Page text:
“Anderson stated that the dog got out of his house about four hours prior and had been trying to locate it. Anderson stated the he had the pit bull since he was very small and is now about two years old. Anderson stated that pit bull had never shown any signs of aggression toward him or any of his children living with the dog,” the police report states.
Anderson, who could not be reached for comment Thursday, was issued a citation for a dog running at large. Oxford police Sgt. Jon Varley said he could not comment on the case, as he had not seen the report.
“When I arrived on the scene the dog was moving around gurgling from the blood running down his throat. I understand that now he’s okay and just has a nasty scar running from his nostril to the back of his head,” Merbs said. “People have really been blowing up Facebook offering assistance for this dog.”
Two attacks in Hamilton resulted in serious injuries to residents.
On July 2, a 21-year-old woman was going for a walk in the Fort Hamilton Hospital area when she was attacked by a boxer mix, according to Merbs. The woman suffered puncture wounds to her legs.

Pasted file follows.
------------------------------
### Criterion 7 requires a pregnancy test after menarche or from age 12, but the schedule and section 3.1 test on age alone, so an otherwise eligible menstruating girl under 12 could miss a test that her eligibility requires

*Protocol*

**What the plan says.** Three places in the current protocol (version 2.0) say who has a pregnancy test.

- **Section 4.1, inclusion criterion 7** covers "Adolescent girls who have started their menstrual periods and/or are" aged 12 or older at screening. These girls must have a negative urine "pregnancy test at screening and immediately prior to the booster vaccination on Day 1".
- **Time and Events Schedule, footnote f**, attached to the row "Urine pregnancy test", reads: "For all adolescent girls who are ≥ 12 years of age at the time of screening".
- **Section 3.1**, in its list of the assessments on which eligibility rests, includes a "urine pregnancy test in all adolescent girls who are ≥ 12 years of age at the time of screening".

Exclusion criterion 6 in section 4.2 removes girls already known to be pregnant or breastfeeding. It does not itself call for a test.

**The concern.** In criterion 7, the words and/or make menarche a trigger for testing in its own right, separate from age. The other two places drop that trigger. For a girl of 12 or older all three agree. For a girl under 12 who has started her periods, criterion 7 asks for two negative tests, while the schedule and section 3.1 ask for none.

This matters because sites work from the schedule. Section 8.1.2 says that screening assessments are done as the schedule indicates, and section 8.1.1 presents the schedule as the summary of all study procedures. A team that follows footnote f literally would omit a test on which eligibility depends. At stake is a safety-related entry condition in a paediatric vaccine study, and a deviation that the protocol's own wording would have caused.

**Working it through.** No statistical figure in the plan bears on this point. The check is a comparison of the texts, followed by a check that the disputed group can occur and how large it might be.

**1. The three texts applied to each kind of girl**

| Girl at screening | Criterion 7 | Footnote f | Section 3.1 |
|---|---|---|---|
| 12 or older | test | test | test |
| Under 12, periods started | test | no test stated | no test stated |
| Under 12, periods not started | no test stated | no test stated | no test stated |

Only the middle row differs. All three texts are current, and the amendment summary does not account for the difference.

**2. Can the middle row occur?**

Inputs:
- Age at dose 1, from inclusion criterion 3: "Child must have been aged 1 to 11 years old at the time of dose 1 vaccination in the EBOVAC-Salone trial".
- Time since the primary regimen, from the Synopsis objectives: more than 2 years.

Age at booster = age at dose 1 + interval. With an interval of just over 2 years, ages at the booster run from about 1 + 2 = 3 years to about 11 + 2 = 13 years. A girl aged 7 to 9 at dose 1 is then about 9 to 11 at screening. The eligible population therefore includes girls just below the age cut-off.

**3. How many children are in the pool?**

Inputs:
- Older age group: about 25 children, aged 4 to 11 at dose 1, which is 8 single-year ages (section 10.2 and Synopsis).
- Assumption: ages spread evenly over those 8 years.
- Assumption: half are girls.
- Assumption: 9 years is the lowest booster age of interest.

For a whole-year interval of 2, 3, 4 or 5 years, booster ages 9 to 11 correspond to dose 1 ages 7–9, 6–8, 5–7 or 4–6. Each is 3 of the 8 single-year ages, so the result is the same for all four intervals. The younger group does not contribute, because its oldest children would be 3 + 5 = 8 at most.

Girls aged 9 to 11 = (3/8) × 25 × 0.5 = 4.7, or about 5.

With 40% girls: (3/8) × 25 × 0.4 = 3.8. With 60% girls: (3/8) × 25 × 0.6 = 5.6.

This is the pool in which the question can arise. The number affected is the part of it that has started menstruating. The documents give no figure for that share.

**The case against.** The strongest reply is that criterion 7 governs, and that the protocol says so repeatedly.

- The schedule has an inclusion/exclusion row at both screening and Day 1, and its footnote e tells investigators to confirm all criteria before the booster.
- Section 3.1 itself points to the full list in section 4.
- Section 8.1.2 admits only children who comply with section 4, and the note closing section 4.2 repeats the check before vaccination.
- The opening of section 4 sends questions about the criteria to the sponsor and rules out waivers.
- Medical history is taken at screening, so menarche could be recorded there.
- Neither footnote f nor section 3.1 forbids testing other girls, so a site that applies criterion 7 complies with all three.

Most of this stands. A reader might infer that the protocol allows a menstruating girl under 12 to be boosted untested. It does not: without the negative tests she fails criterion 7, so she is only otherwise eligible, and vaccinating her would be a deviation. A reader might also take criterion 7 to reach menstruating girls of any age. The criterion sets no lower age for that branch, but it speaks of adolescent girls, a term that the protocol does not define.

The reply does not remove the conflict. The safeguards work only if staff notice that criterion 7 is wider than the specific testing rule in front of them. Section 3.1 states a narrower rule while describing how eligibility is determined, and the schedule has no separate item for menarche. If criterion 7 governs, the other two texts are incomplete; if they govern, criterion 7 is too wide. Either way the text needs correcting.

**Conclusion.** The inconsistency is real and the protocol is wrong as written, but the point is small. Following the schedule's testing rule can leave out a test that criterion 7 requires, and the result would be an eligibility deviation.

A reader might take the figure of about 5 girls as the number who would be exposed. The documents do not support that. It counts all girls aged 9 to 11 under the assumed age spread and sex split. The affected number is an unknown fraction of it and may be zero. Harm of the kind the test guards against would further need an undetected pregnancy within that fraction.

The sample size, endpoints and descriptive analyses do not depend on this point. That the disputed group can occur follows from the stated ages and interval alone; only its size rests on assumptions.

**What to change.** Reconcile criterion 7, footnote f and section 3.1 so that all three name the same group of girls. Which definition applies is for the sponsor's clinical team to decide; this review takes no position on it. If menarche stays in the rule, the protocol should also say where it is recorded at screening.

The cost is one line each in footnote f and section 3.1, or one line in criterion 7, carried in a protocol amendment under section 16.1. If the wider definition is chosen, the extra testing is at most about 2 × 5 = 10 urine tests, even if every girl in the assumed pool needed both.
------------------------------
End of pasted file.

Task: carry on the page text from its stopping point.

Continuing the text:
“It was reported that it was a pit bull, but it was definitely a boxer with some kind of mix,” he said. “The dog’s owner was cited for failure to confine a dangerous dog.”
One of the residents who lives in the neighborhood where the dog attacked occurred, said there are two parks close to where the dog often roams loose, and he worries about the safety of the kids in the area.
Merbs said the failure to confine a dangerous dog citation means that the owner must within 30 days have the dog neutered (since it’s a male), microchipped, register the dog with the county as a dangerous breed at a cost of $50 and keep it under lock and key – such as in a kennel.
“They also have to place ‘Beware of Dog’ signs up, and if all of the conditions aren’t met within 30 days, we will go out again and cite them,” Merbs said. “We can take the dogs, but we usually don’t unless they have bitten someone again.”